Where did the library go? Improving Library Access and Visibility
In the before-times, the academic library’s physical structure frequently resided at the center of the campus, and served as a bastion of information, and a place for students of many disciplines to interact. Both the centrality and the physical presence of the building have led many to refer to the library as the heart of campus.
The library’s prototypical online presence however, is somewhat less prominent – despite the continued value libraries are delivering within the institutional ecosystem.
The library’s own website – once you locate it – is replete with vast sets of materials, and access points to both electronic and physical resources. Faculty and students, however, are spending an increasing amount of their learning time within the confines of Learning Management Systems (LMS) such as Canvas, Moodle, Blackboard, or Sakai. These integrated learning environments provide a place for Assignments, Assessment, Quizzes, Collaboration, but curiously, not the library…
Happily, Resource List Management Systems (RLMS), such as the platform-neutral Talis Aspire, can bridge the gap between the library’s material investments and the faculty/students’ primary place of learning. It helps provide access and visibility to the library when students and staff can’t be on campus.
RLMS are infrastructure-level repositories for all types of content delivered in a classroom, whether online or face-to-face. Professors can apply their preferred pedagogical approaches and create structured, broad-based lists of Core, Peripheral or Background information resources, whether they be books, journals, videos, digitized chapters, or websites.
This mechanism to structure resource delivery at point-of-need (for instance: Week 3 Materials), by importance, or by type, facilitates a ‘teach beyond the textbook’ approach, and can be instrumental in deploying OER resources within a class. In a world where a single core text can be displaced by multiple types of material from a variety of sources, organization becomes critical.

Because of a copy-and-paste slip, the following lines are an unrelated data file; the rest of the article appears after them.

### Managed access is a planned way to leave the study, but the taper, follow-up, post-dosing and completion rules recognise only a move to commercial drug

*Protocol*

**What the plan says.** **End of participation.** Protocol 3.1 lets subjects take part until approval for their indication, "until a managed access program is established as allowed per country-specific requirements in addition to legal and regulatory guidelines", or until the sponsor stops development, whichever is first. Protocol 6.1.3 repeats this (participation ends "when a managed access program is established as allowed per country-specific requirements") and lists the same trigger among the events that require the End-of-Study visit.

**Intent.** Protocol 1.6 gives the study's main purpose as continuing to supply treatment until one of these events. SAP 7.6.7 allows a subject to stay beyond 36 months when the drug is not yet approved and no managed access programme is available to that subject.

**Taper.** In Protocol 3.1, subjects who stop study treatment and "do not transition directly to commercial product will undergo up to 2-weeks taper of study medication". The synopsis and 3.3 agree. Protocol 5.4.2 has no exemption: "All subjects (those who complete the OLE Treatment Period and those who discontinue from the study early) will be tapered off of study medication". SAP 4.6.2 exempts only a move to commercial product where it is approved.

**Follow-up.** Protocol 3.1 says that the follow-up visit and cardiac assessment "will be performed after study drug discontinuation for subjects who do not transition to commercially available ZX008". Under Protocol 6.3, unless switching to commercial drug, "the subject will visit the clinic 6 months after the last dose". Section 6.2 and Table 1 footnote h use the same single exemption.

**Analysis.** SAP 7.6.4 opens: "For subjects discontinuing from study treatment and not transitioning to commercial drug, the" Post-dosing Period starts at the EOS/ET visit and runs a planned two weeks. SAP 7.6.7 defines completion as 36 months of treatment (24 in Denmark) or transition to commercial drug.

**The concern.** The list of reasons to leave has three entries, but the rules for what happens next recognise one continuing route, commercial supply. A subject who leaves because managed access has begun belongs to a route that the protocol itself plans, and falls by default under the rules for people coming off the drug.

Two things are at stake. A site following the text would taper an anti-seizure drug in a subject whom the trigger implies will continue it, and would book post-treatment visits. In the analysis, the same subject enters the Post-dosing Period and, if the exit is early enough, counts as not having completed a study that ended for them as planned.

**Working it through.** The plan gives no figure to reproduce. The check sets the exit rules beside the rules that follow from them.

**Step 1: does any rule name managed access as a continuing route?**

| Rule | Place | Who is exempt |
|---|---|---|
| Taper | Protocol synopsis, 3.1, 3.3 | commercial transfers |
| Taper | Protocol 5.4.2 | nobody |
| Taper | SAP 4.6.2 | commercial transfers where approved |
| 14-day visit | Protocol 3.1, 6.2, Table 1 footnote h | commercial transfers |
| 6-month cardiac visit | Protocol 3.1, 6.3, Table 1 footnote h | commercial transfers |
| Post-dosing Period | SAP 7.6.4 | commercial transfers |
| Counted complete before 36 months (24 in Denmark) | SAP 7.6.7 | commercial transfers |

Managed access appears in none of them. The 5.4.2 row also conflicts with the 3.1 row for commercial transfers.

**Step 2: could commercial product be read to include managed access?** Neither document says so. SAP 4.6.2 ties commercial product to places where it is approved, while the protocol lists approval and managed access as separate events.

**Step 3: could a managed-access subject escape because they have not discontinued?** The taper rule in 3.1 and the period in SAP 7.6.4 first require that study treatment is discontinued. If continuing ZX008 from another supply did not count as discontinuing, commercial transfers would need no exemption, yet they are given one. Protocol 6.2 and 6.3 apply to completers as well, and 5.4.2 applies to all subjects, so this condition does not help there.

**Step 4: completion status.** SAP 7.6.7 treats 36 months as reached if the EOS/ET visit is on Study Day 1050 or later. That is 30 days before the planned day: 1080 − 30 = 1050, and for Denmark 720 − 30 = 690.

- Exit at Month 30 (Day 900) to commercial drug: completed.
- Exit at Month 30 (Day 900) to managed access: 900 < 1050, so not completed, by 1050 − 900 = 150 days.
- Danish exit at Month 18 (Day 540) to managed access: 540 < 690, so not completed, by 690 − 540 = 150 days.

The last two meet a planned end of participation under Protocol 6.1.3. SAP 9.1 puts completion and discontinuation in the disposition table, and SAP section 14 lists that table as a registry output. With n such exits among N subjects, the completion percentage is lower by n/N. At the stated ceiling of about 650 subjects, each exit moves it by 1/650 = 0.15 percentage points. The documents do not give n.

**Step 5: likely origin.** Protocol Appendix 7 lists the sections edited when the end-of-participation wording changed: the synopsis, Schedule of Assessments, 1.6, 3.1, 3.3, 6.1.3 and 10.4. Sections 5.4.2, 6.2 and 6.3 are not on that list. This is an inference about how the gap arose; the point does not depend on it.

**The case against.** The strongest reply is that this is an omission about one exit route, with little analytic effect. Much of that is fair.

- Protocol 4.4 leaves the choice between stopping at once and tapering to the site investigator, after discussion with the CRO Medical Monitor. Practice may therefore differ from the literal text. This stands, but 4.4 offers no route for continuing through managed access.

The added capabilities of faculty notation with a particular item can direct students’ attention more immediately to the salient elements of the item, while students can add their own Reading Intentions, helping themselves to navigate comprehensive lists, and providing a feedback loop to the faculty/instructional designers who are selecting materials.
Talis Aspire, thanks to its platform-neutral design, connects with the library’s service platform regardless of vendor. The Talis community includes institutions using ALMA, FOLIO, OCLC’s Worldshare Management Service, Koha, Sirsi, and Sierra). By delivering library holdings information via real-time availability look-up, and an integrated search capability of wish-list items not yet part of the library collection, the RLMS brings the library directly into the LMS.
Faculty can add resources to their lists directly within the LMS, organize them, and invite the library to oversee the materials in question – leading to the best possible provisioning. Students can see their required class materials alongside (or linked directly inside) their course assignments, quizzes, and discussion fora.